The Basic Idea
Record all of your to-dos and deadlines on your calendar. This becomes your master schedule, the one place that stores everything you need to do. The key to our system, however, is that you need to deal with your calendar only once every twenty-four hours. Each morning, you look at it to figure out what you should try to finish that day. Then, throughout the day, whenever you encounter a new to-do or deadline, simply jot it down on your list. The next morning, you can transfer this new stuff from your list onto your calendar, where it's safe. And we're back where we started.
That's it. Pretty simple, right? The whole system can be summarized in three easy steps: (1) Jot down new tasks and assignments on your list during the day; (2) next morning, transfer these new items from your list onto your calendar; and (3) then take a couple of minutes to plan your day.
Now, we'll examine these steps in a little more detail. In particular, we need some strategies for how to plan your day each morning using your calendar and what to do when unexpected events interfere and turn that plan upside down (trust me, this will happen more often than not).
Update Your Calendar Each Morning
This is where the magic happens. Every morning, spend a few minutes to update your calendar and figure out what you should try to accomplish. This is the only serious time-management thinking you have to do for the whole day, so the demand is pretty reasonable. This updating process should proceed as follows:
Find your list from the day before. It will probably look something like the example described in Figure 1. Don't worry too much about how this list is formatted; we will discuss that shortly. For now, focus on the “things to remember” column, which contains the new to-dos and deadlines that were jotted down throughout the day.
Transfer these new items onto your calendar. Write the deadlines on the appropriate dates, and write the to-dos on the days when you plan to complete them. Following the example of our sample list, you would first jot down the econ study group time under Thursday's date and the French quiz under Friday's date. You would then choose a day to do laundry and jot down a reminder under that date, and choose a day to start internship research and jot down a reminder under this date. You can move these items around on your calendar as many times as you want, so don't worry too much about which date you initially choose for a new to-do. However, try to use some common sense. For example, if Wednesday afternoon and evening are packed with meetings and work, this might not be the best day to schedule doing your laundry. Similarly, if you have a big test Monday morning, don't schedule a lot of annoying errands for Sunday; you'll need your concentration for studying. If something is not especially time sensitive, such as the internship research example from above, don't be afraid to put it on a day far in the future, at a point when you know you will be less busy—such as right after midterms or at the beginning of a new semester.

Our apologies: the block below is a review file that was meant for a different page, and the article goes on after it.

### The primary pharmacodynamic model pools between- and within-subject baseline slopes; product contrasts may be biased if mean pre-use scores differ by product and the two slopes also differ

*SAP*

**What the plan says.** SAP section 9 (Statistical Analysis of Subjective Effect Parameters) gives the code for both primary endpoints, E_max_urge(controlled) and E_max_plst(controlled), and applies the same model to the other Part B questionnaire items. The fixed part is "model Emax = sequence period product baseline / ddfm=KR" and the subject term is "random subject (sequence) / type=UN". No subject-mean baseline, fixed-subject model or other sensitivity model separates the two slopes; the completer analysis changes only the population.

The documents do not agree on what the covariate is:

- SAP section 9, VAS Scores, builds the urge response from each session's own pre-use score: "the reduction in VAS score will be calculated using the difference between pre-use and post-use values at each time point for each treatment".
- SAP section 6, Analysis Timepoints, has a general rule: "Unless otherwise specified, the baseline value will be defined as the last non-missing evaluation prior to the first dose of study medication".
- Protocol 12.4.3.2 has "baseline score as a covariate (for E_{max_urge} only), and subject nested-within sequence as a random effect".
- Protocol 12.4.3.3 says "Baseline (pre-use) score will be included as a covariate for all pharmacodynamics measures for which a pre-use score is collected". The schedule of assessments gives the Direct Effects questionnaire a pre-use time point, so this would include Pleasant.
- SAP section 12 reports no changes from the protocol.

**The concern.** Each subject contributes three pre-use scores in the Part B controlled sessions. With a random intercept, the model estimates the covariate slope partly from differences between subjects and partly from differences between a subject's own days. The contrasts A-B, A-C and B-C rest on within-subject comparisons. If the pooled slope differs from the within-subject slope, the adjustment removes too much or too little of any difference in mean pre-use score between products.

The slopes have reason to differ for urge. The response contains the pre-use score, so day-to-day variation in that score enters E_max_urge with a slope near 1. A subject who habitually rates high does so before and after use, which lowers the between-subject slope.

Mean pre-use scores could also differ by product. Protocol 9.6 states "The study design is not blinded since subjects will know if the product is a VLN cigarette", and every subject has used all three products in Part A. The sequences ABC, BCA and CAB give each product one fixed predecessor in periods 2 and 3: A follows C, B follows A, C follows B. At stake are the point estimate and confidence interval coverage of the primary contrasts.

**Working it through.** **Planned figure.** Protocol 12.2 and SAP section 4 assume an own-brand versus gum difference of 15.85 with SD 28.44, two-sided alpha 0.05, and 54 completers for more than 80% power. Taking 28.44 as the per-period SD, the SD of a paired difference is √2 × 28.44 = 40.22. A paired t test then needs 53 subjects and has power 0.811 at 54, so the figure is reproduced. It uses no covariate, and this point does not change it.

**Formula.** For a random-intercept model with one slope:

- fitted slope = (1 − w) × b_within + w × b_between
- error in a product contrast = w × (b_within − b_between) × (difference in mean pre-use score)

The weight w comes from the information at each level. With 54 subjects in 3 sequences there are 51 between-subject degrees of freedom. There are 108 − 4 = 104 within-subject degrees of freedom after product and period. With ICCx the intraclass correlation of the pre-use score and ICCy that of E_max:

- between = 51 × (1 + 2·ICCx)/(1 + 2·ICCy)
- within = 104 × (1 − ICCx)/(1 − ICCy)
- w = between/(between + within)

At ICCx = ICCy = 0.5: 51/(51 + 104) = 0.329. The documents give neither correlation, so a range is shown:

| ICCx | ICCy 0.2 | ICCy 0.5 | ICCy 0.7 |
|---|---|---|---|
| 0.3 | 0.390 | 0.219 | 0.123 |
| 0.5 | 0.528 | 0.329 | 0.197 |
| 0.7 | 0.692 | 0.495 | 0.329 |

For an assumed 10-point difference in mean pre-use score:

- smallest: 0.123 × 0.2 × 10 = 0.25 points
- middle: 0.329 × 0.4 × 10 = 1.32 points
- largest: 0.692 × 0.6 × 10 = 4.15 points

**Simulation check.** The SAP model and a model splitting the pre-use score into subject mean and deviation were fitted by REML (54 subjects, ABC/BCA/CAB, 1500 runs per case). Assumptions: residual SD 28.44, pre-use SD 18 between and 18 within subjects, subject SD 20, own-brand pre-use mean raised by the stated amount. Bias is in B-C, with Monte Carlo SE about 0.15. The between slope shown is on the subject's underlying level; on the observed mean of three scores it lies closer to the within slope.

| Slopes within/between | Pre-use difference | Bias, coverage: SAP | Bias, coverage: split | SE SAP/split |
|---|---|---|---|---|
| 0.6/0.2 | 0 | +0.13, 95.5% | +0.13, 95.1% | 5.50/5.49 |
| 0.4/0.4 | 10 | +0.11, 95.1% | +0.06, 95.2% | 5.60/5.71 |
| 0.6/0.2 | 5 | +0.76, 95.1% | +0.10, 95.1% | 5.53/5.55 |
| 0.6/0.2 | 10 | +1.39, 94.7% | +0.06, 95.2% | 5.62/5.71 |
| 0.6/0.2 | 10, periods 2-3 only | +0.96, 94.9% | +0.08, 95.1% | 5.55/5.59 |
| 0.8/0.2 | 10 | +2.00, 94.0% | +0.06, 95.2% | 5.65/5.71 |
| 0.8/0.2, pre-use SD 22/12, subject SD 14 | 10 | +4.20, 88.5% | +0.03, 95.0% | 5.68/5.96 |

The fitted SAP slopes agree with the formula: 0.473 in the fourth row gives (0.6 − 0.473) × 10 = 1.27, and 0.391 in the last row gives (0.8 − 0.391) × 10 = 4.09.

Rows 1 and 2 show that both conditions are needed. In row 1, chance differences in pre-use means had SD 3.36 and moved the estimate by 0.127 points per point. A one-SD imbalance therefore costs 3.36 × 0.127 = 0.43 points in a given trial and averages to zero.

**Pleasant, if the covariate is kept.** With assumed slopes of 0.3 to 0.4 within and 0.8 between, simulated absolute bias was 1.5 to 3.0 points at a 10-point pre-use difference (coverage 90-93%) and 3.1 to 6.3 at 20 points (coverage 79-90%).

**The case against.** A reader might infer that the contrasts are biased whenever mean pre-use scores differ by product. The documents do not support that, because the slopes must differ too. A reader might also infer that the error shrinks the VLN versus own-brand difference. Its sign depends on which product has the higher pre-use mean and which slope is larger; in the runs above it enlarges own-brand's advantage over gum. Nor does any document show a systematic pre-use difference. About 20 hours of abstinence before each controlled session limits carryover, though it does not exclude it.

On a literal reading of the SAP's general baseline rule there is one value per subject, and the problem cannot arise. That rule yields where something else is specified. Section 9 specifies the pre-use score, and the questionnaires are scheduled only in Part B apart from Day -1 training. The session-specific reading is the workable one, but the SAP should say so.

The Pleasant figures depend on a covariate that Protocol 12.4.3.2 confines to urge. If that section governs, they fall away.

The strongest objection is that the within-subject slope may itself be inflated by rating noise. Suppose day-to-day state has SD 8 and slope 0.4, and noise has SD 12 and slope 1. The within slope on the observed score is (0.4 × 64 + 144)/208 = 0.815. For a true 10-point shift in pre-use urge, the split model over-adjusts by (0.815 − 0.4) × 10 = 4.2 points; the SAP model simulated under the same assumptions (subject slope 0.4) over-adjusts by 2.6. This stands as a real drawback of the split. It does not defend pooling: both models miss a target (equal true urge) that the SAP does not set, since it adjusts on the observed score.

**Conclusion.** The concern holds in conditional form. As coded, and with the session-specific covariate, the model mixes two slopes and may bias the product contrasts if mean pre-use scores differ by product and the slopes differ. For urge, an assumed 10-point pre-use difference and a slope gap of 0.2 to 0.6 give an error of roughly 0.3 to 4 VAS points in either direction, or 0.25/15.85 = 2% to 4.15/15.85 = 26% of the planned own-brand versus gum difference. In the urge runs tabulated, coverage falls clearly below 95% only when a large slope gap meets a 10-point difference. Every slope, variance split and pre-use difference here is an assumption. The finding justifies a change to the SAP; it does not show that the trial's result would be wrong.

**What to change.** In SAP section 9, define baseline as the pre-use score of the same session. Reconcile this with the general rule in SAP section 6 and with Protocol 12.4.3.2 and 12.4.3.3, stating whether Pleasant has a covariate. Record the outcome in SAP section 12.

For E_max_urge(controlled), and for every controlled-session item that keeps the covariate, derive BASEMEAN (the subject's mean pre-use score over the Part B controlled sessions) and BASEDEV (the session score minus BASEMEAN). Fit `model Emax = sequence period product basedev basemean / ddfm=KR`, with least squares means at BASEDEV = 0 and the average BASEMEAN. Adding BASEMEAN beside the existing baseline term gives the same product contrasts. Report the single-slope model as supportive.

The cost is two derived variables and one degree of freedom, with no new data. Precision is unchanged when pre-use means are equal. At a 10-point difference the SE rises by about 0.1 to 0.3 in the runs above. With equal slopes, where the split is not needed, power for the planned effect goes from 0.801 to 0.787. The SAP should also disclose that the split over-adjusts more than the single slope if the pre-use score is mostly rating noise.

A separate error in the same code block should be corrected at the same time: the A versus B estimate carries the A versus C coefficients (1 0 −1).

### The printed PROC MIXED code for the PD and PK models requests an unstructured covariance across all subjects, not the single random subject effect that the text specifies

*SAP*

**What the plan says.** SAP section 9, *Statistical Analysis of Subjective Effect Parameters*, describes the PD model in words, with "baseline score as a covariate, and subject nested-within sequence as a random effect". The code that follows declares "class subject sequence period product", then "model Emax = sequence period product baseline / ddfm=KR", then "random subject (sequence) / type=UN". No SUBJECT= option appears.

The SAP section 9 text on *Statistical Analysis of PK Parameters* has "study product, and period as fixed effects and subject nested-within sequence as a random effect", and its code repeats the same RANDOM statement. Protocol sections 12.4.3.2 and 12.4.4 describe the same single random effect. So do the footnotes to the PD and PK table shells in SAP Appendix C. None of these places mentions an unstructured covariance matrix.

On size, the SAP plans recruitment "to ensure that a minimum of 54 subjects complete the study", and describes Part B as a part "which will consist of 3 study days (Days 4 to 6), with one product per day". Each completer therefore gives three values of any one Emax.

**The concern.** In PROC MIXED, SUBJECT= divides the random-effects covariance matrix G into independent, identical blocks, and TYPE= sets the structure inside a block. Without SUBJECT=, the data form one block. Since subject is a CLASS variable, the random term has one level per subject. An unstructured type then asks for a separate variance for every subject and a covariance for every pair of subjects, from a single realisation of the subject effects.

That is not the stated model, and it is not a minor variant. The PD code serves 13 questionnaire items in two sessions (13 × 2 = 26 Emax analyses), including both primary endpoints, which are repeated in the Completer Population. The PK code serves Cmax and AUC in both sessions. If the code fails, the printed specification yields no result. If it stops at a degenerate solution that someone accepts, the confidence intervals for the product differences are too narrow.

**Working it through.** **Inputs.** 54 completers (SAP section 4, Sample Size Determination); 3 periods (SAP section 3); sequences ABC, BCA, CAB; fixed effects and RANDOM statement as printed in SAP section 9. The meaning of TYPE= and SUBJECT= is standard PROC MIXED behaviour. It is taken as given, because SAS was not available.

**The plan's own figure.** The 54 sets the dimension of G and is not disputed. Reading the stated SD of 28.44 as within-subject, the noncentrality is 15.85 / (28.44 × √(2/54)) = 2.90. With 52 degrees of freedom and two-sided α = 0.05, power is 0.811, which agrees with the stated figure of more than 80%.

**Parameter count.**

From the Trade Paperback edition.